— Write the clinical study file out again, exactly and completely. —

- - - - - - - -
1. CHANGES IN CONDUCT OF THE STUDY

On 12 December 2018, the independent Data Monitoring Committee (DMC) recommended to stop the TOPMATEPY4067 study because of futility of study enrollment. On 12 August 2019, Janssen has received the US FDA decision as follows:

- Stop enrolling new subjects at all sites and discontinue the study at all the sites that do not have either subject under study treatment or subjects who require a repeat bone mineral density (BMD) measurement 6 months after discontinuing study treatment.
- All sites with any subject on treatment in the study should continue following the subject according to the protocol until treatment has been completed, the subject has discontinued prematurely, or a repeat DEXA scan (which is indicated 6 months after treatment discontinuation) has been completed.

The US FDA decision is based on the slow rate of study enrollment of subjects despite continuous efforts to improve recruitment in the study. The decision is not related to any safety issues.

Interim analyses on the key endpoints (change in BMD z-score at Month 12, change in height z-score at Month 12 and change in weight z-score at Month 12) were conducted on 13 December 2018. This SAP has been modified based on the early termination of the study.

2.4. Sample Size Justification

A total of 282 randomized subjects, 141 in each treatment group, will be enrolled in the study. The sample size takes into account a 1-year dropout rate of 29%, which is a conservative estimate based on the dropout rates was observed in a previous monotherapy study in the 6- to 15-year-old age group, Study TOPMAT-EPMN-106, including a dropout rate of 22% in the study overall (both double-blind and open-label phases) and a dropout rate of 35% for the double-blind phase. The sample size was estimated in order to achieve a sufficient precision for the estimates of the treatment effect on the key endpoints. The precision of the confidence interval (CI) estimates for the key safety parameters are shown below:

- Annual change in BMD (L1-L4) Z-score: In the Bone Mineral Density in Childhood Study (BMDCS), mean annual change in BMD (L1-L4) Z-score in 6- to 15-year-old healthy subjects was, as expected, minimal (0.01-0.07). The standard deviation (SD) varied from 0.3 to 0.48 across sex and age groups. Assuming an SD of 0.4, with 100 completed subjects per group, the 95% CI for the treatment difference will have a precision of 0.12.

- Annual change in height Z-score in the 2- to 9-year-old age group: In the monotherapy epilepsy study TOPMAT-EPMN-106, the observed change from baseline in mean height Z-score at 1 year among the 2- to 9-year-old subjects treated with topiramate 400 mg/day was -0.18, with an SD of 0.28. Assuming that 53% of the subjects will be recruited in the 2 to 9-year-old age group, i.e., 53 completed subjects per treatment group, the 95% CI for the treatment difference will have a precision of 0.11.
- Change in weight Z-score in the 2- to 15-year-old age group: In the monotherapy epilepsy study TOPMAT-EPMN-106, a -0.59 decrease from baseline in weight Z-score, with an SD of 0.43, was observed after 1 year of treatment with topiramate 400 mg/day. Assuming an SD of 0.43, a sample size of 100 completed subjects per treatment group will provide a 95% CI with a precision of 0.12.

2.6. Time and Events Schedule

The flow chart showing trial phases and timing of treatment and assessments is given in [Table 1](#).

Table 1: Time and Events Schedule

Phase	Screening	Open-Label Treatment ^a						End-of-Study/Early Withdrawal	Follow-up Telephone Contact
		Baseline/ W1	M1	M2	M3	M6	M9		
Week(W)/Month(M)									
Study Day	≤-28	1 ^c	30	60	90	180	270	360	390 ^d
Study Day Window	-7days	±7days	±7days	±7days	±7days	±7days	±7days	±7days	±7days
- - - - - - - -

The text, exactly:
1. CHANGES IN CONDUCT OF THE STUDY

On 12 December 2018, the independent Data Monitoring Committee (DMC) recommended to stop the TOPMATEPY4067 study because of futility of study enrollment. On 12 August 2019, Janssen has received the US FDA decision as follows:

- Stop enrolling new subjects at all sites and discontinue the study at all the sites that do not have either subject under study treatment or subjects who require a repeat bone mineral density (BMD) measurement 6 months after discontinuing study treatment.
- All sites with any subject on treatment in the study should continue following the subject according to the protocol until treatment has been completed, the subject has discontinued prematurely, or a repeat DEXA scan (which is indicated 6 months after treatment discontinuation) has been completed.

The US FDA decision is based on the slow rate of study enrollment of subjects despite continuous efforts to improve recruitment in the study. The decision is not related to any safety issues.

Interim analyses on the key endpoints (change in BMD z-score at Month 12, change in height z-score at Month 12 and change in weight z-score at Month 12) were conducted on 13 December 2018. This SAP has been modified based on the early termination of the study.

2.4. Sample Size Justification

A total of 282 randomized subjects, 141 in each treatment group, will be enrolled in the study. The sample size takes into account a 1-year dropout rate of 29%, which is a conservative estimate based on the dropout rates was observed in a previous monotherapy study in the 6- to 15-year-old age group, Study TOPMAT-EPMN-106, including a dropout rate of 22% in the study overall (both double-blind and open-label phases) and a dropout rate of 35% for the double-blind phase. The sample size was estimated in order to achieve a sufficient precision for the estimates of the treatment effect on the key endpoints. The precision of the confidence interval (CI) estimates for the key safety parameters are shown below:

- Annual change in BMD (L1-L4) Z-score: In the Bone Mineral Density in Childhood Study (BMDCS), mean annual change in BMD (L1-L4) Z-score in 6- to 15-year-old healthy subjects was, as expected, minimal (0.01-0.07). The standard deviation (SD) varied from 0.3 to 0.48 across sex and age groups. Assuming an SD of 0.4, with 100 completed subjects per group, the 95% CI for the treatment difference will have a precision of 0.12.

- Annual change in height Z-score in the 2- to 9-year-old age group: In the monotherapy epilepsy study TOPMAT-EPMN-106, the observed change from baseline in mean height Z-score at 1 year among the 2- to 9-year-old subjects treated with topiramate 400 mg/day was -0.18, with an SD of 0.28. Assuming that 53% of the subjects will be recruited in the 2 to 9-year-old age group, i.e., 53 completed subjects per treatment group, the 95% CI for the treatment difference will have a precision of 0.11.
- Change in weight Z-score in the 2- to 15-year-old age group: In the monotherapy epilepsy study TOPMAT-EPMN-106, a -0.59 decrease from baseline in weight Z-score, with an SD of 0.43, was observed after 1 year of treatment with topiramate 400 mg/day. Assuming an SD of 0.43, a sample size of 100 completed subjects per treatment group will provide a 95% CI with a precision of 0.12.

2.6. Time and Events Schedule

The flow chart showing trial phases and timing of treatment and assessments is given in [Table 1](#).

Table 1: Time and Events Schedule

Phase	Screening	Open-Label Treatment ^a						End-of-Study/Early Withdrawal	Follow-up Telephone Contact
		Baseline/ W1	M1	M2	M3	M6	M9		
Week(W)/Month(M)									
Study Day	≤-28	1 ^c	30	60	90	180	270	360	390 ^d
Study Day Window	-7days	±7days	±7days	±7days	±7days	±7days	±7days	±7days	±7days